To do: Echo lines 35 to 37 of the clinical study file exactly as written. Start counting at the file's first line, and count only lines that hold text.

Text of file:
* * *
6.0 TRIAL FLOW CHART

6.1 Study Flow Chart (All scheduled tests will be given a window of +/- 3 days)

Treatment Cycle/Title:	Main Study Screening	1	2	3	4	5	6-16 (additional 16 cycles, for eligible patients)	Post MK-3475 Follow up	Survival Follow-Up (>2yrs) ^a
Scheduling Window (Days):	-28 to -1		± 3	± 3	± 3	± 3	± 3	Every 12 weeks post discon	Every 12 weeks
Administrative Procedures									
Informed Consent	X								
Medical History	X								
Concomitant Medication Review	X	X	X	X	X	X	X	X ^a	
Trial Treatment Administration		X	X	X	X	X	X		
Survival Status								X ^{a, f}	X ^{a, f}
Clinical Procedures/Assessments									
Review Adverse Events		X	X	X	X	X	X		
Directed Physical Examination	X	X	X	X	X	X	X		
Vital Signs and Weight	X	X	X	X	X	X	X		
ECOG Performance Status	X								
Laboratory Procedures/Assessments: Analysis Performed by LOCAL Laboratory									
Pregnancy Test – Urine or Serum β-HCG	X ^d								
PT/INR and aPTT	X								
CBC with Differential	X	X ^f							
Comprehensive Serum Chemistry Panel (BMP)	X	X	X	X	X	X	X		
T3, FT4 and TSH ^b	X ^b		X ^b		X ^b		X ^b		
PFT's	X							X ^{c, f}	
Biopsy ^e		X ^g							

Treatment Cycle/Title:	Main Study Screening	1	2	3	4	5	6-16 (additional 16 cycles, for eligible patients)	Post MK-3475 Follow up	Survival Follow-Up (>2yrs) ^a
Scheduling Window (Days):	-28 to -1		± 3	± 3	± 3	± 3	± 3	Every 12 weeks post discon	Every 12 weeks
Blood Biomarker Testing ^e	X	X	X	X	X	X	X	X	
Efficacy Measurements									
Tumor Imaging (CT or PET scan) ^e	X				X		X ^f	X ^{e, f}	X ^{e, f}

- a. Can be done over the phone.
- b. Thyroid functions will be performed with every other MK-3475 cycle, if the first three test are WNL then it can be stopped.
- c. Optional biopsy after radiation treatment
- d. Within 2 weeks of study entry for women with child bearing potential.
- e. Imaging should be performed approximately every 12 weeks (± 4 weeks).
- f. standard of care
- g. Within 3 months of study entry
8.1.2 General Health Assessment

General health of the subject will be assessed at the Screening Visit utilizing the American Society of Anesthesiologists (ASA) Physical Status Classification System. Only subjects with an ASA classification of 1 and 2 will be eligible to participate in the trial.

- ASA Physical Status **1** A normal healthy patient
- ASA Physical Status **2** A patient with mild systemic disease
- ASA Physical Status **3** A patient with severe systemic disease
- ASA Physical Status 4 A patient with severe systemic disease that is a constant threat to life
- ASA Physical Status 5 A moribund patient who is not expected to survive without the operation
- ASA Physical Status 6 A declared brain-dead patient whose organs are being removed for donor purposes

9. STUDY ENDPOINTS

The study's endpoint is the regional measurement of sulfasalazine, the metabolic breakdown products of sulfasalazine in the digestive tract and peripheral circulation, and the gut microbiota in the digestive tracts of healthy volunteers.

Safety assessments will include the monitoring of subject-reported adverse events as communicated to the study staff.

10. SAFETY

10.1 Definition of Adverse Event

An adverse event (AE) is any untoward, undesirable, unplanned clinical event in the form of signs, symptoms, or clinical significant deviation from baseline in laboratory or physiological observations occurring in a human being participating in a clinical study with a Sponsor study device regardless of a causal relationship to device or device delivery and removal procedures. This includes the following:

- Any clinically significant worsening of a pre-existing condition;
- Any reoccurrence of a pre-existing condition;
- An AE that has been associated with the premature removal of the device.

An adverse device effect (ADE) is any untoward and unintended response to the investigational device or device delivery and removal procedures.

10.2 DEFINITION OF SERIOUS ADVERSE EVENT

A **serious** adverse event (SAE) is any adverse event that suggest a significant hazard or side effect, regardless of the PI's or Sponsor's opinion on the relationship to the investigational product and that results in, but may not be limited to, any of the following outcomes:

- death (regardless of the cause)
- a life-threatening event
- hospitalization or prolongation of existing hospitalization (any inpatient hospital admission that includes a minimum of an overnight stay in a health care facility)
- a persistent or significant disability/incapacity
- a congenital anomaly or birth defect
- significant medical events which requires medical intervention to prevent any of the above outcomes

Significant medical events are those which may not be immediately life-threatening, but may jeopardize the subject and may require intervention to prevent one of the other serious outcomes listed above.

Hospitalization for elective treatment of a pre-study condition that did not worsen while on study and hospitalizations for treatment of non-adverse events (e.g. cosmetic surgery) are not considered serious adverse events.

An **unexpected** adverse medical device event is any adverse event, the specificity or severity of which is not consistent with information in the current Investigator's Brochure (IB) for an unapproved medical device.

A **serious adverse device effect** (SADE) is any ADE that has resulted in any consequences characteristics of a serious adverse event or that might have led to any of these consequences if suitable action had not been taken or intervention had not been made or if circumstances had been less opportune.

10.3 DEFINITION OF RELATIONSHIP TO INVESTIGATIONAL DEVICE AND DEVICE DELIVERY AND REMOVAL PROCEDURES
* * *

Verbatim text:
- g. Within 3 months of study entry
8.1.2 General Health Assessment

General health of the subject will be assessed at the Screening Visit utilizing the American Society of Anesthesiologists (ASA) Physical Status Classification System. Only subjects with an ASA classification of 1 and 2 will be eligible to participate in the trial.